Fact Check: Putin Did NOT Declare War On Kenya, Did NOT Target African Countries For Talking About Russia's War With Ukraine

Fact Check

  • by: Ed Payne
Fact Check: Putin Did NOT Declare War On Kenya, Did NOT Target African Countries For Talking About Russia's War With Ukraine Africa Is Safe

Did Russia target Africa with missiles for talking about its war with Ukraine? And did Russian President Vladimir Putin declare war on Kenya? No, neither of those claims are true: Putin does not threaten Africa -- or, more specifically, Kenya -- in a TikTok video that was also posted to Facebook. The edited and miscaptioned clip is taken out of context and does not mention Africa or Kenya at all. The original video is from February 24, 2022, when Putin announced his intention to conduct a military operation in Ukraine.

The claim appeared in a Facebook post (archived here) on February 27, 2022. It opens:

Russia targets African Countries with missiles for talking about Russian Ukrainian War!!!
PUTIN DECLARE WAR ON KENYA

This is what the post looked like on Facebook on February 28, 2022:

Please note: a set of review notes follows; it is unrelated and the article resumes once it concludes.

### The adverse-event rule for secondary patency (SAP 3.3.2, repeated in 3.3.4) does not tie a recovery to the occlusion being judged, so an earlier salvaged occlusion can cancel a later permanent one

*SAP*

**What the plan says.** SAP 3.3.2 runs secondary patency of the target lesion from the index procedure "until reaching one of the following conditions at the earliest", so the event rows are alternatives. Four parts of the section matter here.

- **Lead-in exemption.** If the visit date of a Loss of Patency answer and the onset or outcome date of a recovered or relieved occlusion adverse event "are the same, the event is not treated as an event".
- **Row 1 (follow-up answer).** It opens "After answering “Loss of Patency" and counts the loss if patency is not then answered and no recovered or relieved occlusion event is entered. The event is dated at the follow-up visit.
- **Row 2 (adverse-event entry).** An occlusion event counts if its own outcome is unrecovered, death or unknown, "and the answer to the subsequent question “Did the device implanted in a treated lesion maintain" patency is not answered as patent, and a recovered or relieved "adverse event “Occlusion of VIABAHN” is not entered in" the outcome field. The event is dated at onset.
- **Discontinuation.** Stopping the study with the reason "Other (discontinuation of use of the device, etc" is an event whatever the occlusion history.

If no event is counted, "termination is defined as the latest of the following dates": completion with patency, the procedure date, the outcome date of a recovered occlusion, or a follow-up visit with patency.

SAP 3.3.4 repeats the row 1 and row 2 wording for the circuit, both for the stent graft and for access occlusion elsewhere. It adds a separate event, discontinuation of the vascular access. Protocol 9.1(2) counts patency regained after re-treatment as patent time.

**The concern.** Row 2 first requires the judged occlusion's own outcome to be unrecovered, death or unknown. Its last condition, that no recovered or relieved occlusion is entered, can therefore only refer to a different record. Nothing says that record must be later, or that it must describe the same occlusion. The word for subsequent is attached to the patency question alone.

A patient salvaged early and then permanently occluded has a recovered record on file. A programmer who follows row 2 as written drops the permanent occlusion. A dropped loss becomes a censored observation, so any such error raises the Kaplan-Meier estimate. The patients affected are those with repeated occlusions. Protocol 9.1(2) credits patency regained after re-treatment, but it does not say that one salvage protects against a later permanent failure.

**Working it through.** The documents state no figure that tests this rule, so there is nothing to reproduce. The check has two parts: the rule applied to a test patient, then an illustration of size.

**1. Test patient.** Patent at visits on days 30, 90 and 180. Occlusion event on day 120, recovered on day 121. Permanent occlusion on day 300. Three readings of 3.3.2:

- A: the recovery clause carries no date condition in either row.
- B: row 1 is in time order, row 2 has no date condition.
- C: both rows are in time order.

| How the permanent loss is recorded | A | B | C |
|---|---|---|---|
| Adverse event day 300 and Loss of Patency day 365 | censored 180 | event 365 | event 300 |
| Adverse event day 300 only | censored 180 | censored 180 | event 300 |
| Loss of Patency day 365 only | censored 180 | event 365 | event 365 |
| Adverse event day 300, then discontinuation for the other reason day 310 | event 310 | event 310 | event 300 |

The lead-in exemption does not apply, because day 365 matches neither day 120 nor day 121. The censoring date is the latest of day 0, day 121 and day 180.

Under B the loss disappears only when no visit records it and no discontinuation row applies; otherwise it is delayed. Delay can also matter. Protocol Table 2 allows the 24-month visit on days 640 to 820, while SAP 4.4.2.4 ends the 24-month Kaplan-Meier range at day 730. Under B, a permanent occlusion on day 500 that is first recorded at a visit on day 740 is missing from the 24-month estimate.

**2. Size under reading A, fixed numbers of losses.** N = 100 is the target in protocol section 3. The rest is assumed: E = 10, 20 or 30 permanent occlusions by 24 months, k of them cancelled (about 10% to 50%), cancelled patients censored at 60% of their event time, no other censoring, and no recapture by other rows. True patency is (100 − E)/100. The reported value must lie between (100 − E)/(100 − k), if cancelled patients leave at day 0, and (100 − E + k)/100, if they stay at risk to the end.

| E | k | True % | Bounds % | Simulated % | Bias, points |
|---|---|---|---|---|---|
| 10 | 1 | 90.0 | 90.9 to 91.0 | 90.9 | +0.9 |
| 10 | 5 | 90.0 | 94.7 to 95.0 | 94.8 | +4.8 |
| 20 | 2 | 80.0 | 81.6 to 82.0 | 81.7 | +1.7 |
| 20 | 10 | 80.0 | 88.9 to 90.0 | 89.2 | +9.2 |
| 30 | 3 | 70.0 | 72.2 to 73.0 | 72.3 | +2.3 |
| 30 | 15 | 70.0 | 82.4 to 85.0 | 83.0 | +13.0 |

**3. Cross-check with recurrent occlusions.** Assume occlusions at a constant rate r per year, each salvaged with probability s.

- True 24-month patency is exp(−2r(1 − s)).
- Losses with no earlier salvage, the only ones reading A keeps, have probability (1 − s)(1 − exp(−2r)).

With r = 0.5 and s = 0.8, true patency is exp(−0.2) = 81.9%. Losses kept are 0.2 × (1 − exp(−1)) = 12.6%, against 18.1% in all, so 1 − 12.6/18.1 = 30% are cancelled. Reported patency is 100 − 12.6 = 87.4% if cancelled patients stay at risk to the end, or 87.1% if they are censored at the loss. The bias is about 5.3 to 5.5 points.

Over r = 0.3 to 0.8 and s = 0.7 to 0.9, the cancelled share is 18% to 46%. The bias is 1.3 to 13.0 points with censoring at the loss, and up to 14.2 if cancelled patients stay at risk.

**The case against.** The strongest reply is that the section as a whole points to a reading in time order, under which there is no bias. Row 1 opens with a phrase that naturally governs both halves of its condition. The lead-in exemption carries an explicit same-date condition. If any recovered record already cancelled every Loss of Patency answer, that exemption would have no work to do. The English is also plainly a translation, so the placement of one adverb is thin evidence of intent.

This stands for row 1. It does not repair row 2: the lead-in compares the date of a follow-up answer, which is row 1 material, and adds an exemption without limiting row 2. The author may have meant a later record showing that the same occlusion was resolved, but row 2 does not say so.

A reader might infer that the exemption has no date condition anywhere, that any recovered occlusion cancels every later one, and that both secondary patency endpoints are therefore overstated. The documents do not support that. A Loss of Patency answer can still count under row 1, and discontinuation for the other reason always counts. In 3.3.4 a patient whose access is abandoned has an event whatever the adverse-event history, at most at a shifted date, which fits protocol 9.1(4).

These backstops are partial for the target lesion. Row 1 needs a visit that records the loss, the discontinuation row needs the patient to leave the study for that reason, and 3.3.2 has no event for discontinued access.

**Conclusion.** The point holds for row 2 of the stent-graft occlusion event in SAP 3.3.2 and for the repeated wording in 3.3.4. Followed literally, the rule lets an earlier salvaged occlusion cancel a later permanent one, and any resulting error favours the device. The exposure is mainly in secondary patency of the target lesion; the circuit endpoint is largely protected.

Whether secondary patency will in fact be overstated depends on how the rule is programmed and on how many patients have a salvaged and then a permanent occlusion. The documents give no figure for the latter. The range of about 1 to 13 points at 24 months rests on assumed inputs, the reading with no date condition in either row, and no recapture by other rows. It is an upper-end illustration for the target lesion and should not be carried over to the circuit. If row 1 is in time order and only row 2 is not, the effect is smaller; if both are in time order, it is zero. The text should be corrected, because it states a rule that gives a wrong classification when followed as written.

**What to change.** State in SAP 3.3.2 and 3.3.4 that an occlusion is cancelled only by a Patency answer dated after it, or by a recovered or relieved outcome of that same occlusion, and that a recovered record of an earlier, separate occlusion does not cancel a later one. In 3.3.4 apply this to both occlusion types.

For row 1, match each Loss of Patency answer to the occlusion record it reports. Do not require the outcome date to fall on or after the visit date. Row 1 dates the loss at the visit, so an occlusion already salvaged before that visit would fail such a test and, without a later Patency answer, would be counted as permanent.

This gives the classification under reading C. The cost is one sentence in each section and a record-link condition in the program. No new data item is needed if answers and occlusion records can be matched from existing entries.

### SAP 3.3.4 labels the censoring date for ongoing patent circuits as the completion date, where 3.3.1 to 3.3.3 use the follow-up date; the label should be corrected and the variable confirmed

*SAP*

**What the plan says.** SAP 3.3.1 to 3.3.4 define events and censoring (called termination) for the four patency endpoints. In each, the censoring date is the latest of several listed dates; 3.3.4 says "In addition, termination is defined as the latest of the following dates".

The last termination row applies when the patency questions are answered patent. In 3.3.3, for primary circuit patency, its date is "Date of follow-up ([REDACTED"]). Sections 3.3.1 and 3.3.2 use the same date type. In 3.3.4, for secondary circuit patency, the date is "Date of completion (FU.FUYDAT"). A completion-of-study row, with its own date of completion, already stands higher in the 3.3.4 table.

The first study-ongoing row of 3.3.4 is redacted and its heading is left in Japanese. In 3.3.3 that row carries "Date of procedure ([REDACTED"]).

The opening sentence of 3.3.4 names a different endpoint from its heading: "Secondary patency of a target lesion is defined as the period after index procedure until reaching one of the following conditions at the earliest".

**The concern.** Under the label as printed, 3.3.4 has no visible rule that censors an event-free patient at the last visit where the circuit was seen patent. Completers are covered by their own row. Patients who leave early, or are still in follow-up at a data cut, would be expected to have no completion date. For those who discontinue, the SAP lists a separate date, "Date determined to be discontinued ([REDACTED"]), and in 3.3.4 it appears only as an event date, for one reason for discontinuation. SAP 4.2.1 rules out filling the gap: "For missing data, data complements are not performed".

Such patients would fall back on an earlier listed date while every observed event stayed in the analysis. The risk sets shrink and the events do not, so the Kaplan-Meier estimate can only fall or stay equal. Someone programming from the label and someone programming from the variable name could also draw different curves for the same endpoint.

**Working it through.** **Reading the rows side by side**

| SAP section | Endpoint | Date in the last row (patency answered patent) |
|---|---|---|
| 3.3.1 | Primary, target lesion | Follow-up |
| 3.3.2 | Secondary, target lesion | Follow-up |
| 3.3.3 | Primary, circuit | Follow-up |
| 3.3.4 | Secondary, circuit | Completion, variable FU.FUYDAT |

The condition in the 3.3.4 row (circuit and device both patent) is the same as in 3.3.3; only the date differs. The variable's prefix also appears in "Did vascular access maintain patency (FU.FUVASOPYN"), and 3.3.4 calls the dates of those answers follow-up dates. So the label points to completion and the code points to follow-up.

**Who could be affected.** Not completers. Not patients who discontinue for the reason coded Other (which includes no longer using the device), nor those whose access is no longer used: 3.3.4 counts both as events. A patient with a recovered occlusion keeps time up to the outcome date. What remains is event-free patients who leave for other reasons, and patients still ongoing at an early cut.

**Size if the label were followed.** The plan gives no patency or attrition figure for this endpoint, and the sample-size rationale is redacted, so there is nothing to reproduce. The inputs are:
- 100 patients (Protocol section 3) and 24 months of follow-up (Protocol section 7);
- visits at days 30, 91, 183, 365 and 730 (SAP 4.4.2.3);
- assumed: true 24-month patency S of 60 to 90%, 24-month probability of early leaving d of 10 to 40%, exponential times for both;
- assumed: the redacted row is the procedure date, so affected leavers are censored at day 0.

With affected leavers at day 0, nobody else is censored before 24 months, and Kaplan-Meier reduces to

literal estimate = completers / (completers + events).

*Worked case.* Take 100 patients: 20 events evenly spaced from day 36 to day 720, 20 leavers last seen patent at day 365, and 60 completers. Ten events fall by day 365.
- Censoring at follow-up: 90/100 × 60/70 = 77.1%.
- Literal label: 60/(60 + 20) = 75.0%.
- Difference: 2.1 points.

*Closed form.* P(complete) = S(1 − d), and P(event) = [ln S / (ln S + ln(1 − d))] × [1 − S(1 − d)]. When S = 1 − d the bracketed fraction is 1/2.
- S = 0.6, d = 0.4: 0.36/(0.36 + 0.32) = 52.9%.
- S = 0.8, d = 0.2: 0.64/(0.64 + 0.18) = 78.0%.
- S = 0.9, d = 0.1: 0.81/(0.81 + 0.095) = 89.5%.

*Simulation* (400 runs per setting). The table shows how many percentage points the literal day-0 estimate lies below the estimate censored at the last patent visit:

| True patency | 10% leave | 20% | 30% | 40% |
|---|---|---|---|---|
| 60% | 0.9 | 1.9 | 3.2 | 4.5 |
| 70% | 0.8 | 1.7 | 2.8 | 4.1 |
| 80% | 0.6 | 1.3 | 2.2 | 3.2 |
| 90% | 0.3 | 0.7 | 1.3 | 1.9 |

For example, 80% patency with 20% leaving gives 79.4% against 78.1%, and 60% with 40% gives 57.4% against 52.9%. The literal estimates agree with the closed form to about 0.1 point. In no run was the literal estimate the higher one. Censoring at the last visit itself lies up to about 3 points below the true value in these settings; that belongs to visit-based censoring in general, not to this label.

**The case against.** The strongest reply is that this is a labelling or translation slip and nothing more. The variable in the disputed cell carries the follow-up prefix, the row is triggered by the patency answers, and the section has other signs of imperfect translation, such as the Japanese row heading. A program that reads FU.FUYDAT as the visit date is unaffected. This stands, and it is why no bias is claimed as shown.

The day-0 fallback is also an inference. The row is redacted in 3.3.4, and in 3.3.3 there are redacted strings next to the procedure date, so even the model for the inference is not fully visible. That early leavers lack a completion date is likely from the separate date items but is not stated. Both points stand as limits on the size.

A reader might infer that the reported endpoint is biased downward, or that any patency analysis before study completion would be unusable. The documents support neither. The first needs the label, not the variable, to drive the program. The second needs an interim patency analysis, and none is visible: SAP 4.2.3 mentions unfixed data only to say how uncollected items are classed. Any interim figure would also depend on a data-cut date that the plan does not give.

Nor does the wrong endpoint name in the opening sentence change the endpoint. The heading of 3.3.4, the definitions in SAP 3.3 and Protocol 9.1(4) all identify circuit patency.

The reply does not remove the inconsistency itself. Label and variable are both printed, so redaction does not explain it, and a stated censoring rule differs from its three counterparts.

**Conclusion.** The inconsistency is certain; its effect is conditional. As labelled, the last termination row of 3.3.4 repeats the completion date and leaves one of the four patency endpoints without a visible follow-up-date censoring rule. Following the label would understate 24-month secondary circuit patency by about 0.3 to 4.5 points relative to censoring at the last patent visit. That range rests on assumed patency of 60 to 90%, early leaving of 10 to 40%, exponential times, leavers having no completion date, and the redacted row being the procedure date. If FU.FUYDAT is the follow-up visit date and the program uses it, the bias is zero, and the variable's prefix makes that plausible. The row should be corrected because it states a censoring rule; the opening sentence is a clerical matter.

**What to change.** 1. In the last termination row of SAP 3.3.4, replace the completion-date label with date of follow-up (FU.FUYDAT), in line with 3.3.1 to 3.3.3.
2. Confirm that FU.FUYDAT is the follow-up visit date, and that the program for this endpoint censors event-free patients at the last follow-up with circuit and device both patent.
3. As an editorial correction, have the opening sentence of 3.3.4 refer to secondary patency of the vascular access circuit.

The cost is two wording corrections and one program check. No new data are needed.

Putin video.png

(Source: Facebook screenshot taken on Mon Feb 28 15:48:41 2022 UTC)

The Putin video is edited, taken out of context and falsely translated. This is what the screen captions claim the Russian leader is saying:

I have made a decision of a military operation. How can Kenya invade into our missions? Kenya has put itself in a war that it can't even shoot a single bullet. Bombing Kenya will only take a few minutes for my millitary men. As from now we'll start sending our missiles to Nairobi so we can destruct Kenya.

Boriana Milanova Treadwell, a senior lecturer of broadcast journalism at the University of Miami, translated the clip from Russian to English for Lead Stories on February 28, 2022. This is her translation:

A decision has been made to make a special military operation. Whoever tries to create a dangerous situation for our country and for us must know that Russia's answer will be immediate and we will cause you such consequences that you haven't encountered in your history ever.

While Putin's statement could be considered a general warning for the rest of the world, there's no mention of Africa or Kenya as the post claims in its falsely translated version.

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  Ed Payne

Ed Payne is a staff writer at Lead Stories. He is an Emmy Award-winning journalist as part of CNN’s coverage of 9/11. Ed worked at CNN for nearly 24 years with the CNN Radio Network and CNN Digital. Most recently, he was a Digital Senior Producer for Gray Television’s Digital Content Center, the company’s digital news hub for 100+ TV stations. Ed also worked as a writer and editor for WebMD. In addition to his journalistic endeavors, Ed is the author of two children’s book series: “The Daily Rounds of a Hound” and “Vail’s Tales.” 

Read more about or contact Ed Payne

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